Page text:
Monday, February 26, 2018


Harper's Bazaar February 2018
I have certainly been off of my magazine reading game for various and assorted reasons. They have piled up to the point where I don't know how to begin again and think that starting over may be the best address of the litter of glossy pages that have populated my apartment over the last several months. And what better reintroduction than this lovely Utopian fantasy that Gucci has illustrated for us in the spring issues to highlight a handbag that is of another time.

When I first started working in retail in the 1980s, I worked in a accessories department in a major department store. One section of the department was the locked cases for the Gucci handbag department. One would think that would be a coveted assignment for a four hour shift, but I found it challenging. I was not schooled in high end bags at this point of my career. I knew that the bags were popular and that they cost more than my bi-weekly wage, but their double-G pattern did not hold my affection as it did for the customers who came to buy them. Plus, given the vinyl fabrication of the bag, they were hard and awkward. As carefully as I could merchandise them attractively in the case, they would fall from their spot in an unpliable thud on top of my head whenever I opened the case to show one to a customer. If memory serves, one must have bruised my forehead from a tumble. I also remember once or twice having a dream of not owning a Gucci double-G bag, but of one tumbling onto me from the case beating me up. It was probably the coveted 'doctor's bag.'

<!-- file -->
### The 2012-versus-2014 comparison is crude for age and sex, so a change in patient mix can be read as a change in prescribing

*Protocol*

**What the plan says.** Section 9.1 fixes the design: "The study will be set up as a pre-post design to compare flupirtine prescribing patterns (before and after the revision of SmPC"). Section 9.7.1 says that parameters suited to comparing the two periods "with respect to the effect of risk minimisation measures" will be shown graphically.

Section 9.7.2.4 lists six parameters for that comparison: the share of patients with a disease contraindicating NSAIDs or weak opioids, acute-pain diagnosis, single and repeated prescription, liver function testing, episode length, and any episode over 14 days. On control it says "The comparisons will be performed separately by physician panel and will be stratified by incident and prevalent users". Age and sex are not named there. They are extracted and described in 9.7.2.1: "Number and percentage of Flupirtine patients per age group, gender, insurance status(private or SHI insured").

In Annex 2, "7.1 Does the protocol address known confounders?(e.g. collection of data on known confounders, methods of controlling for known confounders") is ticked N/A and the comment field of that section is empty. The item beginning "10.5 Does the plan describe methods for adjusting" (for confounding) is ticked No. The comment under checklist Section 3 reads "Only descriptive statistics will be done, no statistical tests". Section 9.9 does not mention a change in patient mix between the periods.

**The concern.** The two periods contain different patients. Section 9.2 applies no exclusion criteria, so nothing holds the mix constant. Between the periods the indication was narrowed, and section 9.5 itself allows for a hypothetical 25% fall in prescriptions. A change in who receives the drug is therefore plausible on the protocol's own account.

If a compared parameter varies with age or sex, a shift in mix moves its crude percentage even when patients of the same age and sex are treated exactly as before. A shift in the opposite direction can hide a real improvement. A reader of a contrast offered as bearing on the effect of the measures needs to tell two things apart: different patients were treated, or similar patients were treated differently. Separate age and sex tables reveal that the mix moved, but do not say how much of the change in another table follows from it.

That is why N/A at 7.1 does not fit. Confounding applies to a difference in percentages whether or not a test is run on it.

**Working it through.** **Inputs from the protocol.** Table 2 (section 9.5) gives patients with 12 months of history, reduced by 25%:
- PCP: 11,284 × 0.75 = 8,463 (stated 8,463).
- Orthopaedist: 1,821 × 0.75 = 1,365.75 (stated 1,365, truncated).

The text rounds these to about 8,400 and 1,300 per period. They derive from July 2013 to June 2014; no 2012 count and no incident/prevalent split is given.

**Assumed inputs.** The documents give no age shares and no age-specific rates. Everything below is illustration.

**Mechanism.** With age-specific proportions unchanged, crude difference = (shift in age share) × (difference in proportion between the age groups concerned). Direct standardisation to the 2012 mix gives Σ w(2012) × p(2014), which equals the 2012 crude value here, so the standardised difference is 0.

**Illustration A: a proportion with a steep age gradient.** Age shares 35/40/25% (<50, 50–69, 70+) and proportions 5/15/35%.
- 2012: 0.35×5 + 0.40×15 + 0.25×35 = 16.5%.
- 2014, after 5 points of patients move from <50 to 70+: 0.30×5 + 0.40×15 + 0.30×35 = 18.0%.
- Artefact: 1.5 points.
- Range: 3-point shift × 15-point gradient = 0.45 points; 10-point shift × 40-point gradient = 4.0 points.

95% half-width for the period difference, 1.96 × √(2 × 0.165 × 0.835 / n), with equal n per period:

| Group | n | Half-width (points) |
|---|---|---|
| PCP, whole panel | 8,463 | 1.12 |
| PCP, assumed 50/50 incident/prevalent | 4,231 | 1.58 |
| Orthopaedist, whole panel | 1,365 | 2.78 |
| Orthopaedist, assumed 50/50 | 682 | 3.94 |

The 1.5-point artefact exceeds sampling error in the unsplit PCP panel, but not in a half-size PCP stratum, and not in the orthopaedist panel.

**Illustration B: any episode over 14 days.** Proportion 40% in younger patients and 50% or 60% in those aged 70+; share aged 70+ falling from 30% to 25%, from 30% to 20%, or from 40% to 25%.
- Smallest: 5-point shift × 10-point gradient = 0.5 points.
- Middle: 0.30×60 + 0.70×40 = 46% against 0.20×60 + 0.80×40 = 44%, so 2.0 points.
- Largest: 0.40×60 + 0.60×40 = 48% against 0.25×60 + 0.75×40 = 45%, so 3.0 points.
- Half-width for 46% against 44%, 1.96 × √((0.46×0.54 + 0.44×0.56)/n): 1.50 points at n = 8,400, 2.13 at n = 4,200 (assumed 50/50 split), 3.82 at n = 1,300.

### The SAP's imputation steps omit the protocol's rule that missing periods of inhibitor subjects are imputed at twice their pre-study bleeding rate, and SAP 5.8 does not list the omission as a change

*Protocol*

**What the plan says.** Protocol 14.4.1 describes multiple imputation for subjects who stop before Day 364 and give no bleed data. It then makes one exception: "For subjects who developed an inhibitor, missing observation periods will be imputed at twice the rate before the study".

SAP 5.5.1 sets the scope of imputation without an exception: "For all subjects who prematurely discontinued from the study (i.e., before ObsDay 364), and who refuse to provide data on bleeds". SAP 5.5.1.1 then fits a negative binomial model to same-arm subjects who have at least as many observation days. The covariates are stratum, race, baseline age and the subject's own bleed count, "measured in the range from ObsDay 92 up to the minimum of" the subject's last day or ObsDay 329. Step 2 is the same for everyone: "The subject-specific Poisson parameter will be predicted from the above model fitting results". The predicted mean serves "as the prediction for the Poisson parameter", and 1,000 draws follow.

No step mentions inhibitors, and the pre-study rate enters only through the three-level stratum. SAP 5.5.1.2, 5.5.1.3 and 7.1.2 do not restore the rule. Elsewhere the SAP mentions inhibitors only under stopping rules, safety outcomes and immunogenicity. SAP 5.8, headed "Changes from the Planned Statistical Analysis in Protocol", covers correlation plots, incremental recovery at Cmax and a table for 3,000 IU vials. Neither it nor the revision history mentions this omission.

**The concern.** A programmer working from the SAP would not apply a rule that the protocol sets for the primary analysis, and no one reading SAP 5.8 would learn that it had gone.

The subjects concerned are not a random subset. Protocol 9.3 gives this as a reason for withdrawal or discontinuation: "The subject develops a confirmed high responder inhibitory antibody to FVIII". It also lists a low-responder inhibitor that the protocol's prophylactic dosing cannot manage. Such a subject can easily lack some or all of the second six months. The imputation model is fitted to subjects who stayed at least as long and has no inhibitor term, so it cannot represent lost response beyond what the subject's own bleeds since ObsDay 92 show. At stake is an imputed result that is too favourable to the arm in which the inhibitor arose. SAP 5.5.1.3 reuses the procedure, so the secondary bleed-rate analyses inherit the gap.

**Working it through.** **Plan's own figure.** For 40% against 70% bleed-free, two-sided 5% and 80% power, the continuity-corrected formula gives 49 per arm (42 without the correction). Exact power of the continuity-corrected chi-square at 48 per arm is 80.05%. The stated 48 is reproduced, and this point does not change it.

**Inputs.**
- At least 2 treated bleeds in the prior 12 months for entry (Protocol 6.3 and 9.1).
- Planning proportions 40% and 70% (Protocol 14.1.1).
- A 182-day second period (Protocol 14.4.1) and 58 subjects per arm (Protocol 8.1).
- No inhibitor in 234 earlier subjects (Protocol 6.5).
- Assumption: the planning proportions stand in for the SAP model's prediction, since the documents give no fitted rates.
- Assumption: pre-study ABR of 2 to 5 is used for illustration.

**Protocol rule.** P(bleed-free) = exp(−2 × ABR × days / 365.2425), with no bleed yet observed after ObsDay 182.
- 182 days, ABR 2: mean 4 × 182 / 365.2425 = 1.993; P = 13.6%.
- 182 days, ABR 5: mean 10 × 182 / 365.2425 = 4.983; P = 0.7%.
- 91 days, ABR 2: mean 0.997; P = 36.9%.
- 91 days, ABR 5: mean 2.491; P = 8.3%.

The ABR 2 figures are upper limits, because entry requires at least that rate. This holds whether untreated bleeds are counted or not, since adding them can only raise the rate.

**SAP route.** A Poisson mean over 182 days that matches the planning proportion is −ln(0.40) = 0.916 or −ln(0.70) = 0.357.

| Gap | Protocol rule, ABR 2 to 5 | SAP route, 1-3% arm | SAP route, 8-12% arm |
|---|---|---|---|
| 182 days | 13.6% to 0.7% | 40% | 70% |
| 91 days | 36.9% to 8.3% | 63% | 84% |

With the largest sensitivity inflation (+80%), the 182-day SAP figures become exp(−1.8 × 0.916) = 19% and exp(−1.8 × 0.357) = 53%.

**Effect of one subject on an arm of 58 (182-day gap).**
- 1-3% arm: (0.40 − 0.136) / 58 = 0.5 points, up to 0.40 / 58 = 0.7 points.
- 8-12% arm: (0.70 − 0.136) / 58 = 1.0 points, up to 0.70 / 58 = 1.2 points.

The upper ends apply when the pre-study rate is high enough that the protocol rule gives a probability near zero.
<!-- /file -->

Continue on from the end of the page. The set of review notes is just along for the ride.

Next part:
A couple months into my tenure selling a bag that I knew nothing about, my manager approached me to return one. Interestingly, one was never sold to her. And I doubt that anyone would think that she would own an expensive bag given her determination to wear a smock to work everyday. And was it a coincidence that she was off to Vegas the next day for a 4-day vacation. I may not have known about the bag, but I did know that she probably went into the locked cage in the store room that held the back stock and thought that the money she would gain from returning it would make for an afternoon's delight at the slot machines. Yeah, I turned her in and took the $500 reward for tipping off internal theft. The manager lost her job. I don't remember how I spent the $500; perhaps, I should have bought a Gucci bag as a trophy of sorts. 

And through the beauty of this lovely mermaid drawing, I see it clearly and remember it fondly. It is better in a Utopian world, for it is unforgiving in its structure and not for us mere mortals to own.

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